Martin Heidegger 2, among others, accuses Nietzsche of succumbing to his own brand of nihilism and spirit of revenge. Despite his this-worldliness, with his teaching of eternal recurrence, Nietzsche no less than the Christians preaches an immortality – we shall all return, just as we are, again and again, forever – that lacks any empirical warrant. Also, as do the Christians, Nietzsche’s overman avows his love for an eternity that, albeit non-transcendent in his case, exceeds human grasp and knowledge. The overman radically differs from the ancients in that he wills the eternal repetition of the selfsame. Yet one need not will a fact of nature. The conscious willing of a fiction, on the other hand, will always suffer from self-awareness and require self-deception. Nietzsche’s effort to transcend Christian disaffection with the world and to establish a ground for psychic health seems to culminate in a bizarre form of atheistic religion involving extreme alienation and one of the most noxious diseases of the soul (Plato, The Republic 382a-b).
Heidegger’s critique of Nietzsche as the nihilistic peak of the modern project to conquer nature could seem to suggest that the latter thinker argued for the validity of the eternal recurrence in metaphysical treatises. Actually, the principal development of the teaching occurs in Thus Spoke Zarathustra, a poetic work beyond compare. Hans-Georg Gadamer3, more sensitive to ironic playfulness than Heidegger, offers a most useful corrective by emphasizing the drama of Zarathustra. The title character, named after the founder of the old Persian religion, does at first seem to speak on behalf of the sacred teaching of a new, godless theology of eternal recurrence. The only version of the book published in Nietzsche’s lifetime concludes with ‘Seven Seals’ (a hostile, mocking echo of the closing book of the Bible), in which Zarathustra seven times trumpets his love for eternity in a symbolic new creation of man and the whole. Nietzsche designated the originally unpublished Fourth and Final Part as “for my friends and not for the public”. In Part IV, Zarathustra attests to his love for his animals as natural beings. But he complains that the so-called ‘higher men’, a comical, foul-smelling lot who worship the braying, yes-saying ass that represents the eternal return, slumber while he is awake. “These are not my proper companions,” he exclaims. At the very end of the book, Zarathustra overcomes his pity for the “higher men” and leaves them behind without even bidding them adieu. Perhaps a central purpose of the whole book is to purge the psyche, of every potential Zarathustra, of the temptation to minister to any form of piety? On close examination, even Parts I-III already hint at a considerable distance between Zarathustra’s speeches and his inner convictions. As the hunchback in Part II unmistakably intimates, Zarathustra says one thing to his disciples and something quite different to himself.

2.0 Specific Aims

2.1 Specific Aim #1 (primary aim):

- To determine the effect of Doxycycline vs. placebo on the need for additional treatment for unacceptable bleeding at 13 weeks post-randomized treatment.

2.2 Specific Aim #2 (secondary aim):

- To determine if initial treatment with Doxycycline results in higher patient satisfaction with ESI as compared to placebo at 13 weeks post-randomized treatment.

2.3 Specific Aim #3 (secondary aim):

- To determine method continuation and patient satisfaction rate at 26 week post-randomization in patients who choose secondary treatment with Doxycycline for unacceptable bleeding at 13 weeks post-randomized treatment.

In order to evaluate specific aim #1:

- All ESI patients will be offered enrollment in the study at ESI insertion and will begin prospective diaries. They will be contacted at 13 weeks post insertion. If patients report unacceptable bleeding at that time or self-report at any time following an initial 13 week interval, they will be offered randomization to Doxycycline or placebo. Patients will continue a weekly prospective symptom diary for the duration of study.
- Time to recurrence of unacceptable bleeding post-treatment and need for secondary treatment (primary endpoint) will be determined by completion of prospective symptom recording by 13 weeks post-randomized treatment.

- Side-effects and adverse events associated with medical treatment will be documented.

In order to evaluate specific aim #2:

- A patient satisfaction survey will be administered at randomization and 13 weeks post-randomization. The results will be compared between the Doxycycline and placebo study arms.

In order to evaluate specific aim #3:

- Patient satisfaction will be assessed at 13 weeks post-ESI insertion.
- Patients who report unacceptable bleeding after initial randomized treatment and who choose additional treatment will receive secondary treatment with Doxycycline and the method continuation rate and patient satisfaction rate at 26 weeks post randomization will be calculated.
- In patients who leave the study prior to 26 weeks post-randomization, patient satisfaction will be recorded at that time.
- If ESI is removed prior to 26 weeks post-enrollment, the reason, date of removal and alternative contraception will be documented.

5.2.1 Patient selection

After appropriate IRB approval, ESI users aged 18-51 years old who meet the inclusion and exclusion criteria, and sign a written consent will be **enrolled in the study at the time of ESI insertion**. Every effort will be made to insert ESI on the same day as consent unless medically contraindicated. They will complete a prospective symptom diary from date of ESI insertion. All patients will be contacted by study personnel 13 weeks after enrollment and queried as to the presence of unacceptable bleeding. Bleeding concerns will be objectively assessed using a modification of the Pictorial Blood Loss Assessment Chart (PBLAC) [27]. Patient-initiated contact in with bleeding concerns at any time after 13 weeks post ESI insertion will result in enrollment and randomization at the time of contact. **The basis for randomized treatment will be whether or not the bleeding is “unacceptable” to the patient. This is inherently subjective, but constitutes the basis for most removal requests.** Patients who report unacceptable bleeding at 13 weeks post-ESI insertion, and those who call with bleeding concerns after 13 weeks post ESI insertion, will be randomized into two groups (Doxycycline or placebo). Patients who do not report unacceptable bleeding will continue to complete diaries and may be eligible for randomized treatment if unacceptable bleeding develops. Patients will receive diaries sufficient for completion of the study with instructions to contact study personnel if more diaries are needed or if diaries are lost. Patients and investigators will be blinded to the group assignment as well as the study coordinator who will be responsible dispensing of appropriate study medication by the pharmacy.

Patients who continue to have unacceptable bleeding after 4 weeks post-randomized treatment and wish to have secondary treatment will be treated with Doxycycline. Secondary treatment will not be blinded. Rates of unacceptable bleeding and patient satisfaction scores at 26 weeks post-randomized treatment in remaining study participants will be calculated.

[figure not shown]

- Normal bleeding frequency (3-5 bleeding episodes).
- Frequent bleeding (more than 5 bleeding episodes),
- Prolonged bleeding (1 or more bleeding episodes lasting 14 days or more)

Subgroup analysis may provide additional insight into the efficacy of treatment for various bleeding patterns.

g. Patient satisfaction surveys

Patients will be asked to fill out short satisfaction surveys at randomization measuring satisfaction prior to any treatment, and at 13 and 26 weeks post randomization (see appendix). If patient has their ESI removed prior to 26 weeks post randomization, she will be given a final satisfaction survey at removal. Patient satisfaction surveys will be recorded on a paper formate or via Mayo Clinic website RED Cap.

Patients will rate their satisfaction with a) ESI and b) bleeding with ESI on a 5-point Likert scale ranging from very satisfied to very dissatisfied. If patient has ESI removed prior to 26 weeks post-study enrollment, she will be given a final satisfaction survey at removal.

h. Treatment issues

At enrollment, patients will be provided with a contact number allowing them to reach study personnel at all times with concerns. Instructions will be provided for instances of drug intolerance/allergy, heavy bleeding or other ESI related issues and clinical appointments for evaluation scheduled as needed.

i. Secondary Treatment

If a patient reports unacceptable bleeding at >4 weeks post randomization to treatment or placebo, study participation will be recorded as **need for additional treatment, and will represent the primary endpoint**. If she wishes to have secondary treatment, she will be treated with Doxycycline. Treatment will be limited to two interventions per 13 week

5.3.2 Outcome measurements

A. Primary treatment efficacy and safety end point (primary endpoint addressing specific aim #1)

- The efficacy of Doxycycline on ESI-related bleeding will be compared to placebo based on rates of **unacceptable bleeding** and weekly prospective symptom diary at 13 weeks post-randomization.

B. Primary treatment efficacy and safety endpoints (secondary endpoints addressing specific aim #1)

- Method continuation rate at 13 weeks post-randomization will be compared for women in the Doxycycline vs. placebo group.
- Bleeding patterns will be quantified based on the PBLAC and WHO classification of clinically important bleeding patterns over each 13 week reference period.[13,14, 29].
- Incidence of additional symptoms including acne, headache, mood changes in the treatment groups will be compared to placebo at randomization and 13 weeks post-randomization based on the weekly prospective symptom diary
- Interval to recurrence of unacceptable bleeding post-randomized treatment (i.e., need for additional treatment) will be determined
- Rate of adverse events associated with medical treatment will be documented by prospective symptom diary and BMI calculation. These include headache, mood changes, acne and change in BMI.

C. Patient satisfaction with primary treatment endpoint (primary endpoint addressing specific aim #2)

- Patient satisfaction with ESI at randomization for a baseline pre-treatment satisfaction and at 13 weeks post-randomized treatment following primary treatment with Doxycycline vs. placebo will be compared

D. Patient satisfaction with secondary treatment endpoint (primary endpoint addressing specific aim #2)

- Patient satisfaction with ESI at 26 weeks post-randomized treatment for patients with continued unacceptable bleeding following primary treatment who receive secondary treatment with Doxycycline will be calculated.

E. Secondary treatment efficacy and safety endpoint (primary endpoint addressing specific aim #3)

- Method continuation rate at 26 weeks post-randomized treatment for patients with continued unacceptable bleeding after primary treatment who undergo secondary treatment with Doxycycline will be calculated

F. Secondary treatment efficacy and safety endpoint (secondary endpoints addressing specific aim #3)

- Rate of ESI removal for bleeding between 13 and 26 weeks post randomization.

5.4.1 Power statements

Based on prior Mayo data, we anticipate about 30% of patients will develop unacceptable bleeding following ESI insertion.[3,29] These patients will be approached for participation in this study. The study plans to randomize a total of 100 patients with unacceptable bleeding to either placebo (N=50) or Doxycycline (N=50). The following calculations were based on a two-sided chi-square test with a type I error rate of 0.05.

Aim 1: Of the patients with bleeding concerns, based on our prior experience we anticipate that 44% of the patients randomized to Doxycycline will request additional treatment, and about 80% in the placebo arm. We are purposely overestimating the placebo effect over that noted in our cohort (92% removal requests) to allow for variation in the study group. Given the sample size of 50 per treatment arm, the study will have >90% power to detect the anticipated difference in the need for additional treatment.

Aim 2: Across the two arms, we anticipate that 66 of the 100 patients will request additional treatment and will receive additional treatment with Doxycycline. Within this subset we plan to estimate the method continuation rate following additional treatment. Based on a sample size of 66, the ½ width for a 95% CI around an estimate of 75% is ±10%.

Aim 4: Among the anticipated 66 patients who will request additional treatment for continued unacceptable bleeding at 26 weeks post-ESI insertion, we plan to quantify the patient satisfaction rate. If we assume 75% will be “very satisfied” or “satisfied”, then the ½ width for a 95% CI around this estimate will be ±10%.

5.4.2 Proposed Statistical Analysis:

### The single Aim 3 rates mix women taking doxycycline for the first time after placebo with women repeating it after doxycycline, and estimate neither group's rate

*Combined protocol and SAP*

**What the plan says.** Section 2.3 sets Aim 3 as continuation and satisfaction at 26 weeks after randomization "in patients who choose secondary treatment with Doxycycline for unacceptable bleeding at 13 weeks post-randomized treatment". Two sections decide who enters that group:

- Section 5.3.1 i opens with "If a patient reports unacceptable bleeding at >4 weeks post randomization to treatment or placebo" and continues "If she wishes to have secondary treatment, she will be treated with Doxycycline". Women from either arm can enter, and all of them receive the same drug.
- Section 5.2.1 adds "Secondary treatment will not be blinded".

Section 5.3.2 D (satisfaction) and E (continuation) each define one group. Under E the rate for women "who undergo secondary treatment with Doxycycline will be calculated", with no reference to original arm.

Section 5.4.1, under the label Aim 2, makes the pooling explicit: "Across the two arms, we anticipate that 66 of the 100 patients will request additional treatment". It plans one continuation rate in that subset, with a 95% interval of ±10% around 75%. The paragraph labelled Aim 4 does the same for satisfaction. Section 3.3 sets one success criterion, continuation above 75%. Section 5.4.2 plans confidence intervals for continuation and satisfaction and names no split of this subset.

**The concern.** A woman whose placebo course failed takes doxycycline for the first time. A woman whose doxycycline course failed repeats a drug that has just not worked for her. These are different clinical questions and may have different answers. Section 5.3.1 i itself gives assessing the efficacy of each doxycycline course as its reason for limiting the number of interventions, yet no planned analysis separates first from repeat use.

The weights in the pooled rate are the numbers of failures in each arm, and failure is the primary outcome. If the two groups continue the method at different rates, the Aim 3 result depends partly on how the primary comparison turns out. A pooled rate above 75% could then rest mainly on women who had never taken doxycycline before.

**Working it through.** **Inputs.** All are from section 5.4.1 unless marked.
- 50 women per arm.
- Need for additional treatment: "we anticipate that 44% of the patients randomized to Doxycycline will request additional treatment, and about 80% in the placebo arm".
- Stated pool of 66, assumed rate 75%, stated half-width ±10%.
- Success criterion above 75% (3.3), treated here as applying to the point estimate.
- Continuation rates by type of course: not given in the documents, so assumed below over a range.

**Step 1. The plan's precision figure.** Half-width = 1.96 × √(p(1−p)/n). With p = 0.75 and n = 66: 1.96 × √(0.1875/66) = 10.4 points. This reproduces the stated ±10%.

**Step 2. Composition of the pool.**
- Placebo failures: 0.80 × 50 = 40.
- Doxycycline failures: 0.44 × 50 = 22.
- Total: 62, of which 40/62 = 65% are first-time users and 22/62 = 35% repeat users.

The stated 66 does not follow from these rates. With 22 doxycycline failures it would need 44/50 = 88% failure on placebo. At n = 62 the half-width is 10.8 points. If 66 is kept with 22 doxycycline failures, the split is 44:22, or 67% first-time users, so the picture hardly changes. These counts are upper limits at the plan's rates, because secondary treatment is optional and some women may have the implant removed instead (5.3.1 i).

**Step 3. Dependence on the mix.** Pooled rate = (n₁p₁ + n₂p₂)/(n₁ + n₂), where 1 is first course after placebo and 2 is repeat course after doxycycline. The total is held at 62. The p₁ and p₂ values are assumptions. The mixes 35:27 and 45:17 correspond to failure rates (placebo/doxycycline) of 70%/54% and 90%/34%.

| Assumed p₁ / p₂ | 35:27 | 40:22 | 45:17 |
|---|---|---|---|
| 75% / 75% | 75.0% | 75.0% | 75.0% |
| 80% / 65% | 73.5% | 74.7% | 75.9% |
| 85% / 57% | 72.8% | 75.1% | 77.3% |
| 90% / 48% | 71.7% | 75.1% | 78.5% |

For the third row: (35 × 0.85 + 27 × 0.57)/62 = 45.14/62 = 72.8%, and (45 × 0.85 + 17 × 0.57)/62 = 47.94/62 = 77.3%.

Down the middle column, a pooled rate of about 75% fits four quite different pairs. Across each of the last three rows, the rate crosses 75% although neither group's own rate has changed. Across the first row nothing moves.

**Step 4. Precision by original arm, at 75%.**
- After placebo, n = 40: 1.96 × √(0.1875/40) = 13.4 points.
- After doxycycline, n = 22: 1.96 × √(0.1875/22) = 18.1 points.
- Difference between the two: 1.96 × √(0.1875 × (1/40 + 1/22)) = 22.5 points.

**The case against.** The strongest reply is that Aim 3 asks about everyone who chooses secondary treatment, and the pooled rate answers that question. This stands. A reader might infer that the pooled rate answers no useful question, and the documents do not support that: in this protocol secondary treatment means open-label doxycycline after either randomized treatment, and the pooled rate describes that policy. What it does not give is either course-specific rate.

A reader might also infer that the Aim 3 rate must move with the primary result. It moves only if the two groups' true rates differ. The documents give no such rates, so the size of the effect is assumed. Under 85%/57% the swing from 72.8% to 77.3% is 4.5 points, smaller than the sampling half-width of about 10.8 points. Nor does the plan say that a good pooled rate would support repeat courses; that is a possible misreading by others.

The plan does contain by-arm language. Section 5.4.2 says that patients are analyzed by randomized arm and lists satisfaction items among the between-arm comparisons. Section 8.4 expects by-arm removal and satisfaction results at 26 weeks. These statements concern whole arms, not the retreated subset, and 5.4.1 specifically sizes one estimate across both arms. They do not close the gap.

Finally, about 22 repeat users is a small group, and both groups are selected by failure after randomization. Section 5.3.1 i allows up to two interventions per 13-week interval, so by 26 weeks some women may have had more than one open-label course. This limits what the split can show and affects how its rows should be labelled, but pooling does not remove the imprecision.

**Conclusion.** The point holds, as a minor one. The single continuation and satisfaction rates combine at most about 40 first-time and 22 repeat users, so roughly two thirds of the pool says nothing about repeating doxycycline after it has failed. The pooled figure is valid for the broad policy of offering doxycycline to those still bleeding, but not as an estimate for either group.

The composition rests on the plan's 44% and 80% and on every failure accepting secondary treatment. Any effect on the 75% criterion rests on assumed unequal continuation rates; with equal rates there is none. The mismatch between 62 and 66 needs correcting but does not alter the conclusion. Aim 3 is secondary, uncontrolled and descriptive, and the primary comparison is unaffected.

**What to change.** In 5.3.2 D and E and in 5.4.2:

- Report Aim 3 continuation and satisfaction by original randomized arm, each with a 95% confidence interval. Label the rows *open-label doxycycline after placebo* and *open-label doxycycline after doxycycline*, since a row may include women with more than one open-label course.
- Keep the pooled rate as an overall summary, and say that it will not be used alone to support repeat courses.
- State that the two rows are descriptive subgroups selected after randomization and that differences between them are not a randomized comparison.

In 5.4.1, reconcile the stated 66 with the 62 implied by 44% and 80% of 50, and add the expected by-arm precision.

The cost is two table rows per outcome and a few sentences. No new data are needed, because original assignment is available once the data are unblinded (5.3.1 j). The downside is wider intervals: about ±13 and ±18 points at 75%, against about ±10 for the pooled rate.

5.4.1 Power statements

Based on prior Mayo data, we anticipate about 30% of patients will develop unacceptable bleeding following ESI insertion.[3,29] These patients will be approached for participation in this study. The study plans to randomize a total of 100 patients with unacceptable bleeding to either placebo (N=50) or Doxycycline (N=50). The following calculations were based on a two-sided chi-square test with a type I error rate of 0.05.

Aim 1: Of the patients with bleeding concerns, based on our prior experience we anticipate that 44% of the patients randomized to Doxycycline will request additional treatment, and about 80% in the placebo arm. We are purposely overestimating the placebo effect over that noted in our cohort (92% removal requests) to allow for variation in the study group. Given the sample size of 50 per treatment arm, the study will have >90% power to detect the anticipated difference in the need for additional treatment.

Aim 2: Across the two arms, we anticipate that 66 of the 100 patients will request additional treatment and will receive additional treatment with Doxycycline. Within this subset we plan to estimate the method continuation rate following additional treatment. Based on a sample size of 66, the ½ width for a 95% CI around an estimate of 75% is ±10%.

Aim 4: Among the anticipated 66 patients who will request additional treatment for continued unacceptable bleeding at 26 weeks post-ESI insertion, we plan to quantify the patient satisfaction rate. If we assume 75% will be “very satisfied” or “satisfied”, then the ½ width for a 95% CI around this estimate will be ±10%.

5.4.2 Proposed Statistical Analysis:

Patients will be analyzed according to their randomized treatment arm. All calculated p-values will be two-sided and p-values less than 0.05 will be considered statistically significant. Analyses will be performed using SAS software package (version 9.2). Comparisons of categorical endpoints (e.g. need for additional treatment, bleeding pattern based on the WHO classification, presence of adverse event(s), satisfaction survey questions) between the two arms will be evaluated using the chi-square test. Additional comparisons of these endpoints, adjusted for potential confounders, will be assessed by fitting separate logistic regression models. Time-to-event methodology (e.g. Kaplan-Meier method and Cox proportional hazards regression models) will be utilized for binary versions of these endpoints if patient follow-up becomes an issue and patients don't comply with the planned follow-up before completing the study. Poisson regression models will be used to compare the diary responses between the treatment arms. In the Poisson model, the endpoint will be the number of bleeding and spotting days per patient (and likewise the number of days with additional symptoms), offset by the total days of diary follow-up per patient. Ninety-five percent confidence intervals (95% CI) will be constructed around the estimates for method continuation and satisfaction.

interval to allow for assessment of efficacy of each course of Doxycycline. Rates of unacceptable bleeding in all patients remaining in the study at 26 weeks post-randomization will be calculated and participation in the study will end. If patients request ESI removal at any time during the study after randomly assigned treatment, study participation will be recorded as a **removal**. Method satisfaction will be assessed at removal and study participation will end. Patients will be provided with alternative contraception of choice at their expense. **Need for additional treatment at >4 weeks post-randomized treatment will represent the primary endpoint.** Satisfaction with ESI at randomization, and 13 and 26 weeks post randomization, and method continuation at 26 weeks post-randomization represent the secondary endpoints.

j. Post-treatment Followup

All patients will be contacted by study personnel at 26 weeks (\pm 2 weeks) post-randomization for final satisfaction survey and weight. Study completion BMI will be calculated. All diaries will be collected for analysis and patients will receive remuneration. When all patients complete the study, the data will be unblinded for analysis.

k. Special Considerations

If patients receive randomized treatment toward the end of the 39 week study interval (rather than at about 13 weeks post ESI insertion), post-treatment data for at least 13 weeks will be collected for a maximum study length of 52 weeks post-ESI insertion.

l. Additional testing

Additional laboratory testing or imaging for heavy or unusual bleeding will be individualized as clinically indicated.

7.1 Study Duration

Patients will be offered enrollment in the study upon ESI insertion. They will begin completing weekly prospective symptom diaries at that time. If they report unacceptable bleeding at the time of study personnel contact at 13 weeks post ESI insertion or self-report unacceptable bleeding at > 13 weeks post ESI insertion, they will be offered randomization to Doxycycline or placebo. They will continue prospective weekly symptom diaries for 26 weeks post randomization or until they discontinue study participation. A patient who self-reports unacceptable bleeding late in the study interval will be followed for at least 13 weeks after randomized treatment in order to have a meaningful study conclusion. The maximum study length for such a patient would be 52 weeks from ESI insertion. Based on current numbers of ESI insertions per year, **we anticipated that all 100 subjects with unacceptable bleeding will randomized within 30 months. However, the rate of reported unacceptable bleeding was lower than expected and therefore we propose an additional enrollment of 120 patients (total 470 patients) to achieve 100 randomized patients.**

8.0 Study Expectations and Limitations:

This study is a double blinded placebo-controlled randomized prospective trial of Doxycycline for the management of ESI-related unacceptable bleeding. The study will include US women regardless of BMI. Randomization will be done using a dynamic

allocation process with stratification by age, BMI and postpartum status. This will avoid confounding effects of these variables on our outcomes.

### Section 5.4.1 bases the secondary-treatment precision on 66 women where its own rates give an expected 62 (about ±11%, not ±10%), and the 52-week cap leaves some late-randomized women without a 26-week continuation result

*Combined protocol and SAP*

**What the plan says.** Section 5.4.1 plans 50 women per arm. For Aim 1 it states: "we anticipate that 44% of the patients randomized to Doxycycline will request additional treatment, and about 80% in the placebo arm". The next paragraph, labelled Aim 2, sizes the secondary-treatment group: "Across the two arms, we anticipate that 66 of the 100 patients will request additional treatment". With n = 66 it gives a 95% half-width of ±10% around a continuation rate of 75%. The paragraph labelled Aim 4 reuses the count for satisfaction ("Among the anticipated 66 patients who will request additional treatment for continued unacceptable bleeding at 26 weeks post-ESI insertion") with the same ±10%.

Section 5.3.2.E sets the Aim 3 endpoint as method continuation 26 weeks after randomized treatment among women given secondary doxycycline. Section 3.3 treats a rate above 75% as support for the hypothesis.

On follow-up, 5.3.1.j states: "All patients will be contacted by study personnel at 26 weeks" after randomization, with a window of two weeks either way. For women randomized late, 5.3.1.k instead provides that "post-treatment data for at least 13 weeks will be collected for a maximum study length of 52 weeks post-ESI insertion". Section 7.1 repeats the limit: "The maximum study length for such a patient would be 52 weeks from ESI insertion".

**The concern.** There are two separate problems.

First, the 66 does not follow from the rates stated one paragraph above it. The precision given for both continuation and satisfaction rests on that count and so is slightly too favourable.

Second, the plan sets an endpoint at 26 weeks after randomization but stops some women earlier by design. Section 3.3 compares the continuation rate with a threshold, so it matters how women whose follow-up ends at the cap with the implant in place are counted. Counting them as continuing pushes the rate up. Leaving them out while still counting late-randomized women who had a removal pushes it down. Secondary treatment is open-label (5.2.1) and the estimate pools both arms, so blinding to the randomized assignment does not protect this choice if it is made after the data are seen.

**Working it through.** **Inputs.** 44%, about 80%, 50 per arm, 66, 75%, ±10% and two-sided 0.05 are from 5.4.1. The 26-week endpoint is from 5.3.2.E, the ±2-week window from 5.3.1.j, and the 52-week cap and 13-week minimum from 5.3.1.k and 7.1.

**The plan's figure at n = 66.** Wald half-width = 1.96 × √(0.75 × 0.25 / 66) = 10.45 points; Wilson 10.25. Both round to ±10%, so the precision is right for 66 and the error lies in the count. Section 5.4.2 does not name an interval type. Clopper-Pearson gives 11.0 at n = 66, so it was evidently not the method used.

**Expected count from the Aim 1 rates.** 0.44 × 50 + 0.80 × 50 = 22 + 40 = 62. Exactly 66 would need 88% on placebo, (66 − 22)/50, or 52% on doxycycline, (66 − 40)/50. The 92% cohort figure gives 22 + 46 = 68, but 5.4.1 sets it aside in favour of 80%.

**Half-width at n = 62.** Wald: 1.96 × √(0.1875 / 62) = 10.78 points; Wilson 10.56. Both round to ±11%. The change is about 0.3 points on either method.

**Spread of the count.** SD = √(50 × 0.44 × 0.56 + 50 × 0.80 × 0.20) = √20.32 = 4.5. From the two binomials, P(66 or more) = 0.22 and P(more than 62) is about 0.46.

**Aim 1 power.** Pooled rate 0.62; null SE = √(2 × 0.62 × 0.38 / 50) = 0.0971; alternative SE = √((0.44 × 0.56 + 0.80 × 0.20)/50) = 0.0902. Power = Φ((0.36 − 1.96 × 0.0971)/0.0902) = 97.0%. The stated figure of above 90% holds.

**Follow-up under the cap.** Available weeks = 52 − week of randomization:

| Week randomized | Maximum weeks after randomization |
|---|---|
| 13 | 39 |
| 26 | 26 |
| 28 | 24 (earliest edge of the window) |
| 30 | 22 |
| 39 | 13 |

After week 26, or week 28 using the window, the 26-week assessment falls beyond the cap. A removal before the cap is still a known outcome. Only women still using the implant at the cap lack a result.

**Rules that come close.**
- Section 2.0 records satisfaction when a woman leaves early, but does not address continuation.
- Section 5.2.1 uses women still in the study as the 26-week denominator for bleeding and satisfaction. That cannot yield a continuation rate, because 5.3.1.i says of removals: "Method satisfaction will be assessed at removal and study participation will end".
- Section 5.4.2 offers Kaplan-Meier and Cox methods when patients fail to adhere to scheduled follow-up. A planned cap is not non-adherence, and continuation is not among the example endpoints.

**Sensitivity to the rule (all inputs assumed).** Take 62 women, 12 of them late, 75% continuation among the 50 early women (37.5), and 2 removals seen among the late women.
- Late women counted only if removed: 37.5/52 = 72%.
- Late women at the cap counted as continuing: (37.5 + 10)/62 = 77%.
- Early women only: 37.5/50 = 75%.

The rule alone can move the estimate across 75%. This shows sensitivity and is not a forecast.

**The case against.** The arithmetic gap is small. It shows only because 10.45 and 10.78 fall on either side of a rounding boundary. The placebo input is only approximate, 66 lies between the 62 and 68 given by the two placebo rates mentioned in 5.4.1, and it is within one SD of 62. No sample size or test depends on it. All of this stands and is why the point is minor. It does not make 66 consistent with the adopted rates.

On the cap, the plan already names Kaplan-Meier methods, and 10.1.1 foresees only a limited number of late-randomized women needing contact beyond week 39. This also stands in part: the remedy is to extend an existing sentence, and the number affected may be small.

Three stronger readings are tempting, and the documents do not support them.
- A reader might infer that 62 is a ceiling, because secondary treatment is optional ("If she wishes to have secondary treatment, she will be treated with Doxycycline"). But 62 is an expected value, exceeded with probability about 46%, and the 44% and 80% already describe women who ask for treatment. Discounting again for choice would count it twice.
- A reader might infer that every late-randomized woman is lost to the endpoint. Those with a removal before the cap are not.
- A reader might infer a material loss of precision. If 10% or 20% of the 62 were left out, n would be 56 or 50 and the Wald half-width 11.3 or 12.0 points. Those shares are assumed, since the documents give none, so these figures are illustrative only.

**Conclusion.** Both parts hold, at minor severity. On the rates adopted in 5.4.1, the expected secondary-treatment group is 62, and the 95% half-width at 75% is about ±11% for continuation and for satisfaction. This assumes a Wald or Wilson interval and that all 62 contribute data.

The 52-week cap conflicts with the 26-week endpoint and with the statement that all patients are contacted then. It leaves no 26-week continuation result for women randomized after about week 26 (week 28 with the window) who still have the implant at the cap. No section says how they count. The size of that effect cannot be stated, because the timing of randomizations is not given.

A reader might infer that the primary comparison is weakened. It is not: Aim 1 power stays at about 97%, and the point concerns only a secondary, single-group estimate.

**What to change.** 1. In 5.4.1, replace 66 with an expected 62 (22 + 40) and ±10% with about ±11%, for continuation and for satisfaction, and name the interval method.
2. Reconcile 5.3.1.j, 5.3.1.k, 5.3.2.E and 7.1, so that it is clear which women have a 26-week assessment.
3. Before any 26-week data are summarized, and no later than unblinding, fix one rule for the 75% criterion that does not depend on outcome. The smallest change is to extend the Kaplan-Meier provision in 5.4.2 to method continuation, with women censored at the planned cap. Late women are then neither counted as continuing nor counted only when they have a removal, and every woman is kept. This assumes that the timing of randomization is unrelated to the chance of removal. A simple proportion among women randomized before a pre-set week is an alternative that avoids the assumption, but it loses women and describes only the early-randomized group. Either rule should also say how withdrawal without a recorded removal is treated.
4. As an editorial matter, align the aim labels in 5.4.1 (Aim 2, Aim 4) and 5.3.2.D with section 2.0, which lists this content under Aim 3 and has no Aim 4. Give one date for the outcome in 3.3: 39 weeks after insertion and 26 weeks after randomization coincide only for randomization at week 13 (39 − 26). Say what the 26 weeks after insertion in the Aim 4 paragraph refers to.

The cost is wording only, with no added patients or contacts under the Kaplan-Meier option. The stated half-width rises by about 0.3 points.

The contemporary world has had its share of Nietzscheans – from Peter Gast to Ernst Bertram as well as other members of the Stefan George Circle; from fascist leader Gabrielle d’Annunzio and Protestant pastors Albert Kalthoff and Max Maurenbrecher to socialist-anarchist Gustav Landauer; from expressionist Gottfried Benn (prior to 1933) to post-modernists such as Michel Foucault and Georges Bataille4 – notwithstanding the deeply paradoxical character of Nietzsche’s doctrines. The disciples and imitators have all failed to take due note of his many warnings about discipleship: “Verily,” says Zarathustra to his flock, “I counsel you: go away from me and resist Zarathustra!… Perhaps he deceived you. The man of knowledge must not only love his enemies but also be able to hate his friends. One repays a teacher badly if one always remains nothing but a pupil… You are my believers – but what matter all believers… All faith amounts to so little. Now I bid you to lose me and find yourselves.” Nor have they heeded an absolutely crucial passage in Nietzsche’s Antichrist (54): “One should not be misled: great minds are skeptics. Zarathustra is a skeptic…Convictions are prisons… The man of faith, the ‘believer’, of every kind, is necessarily a dependent man…”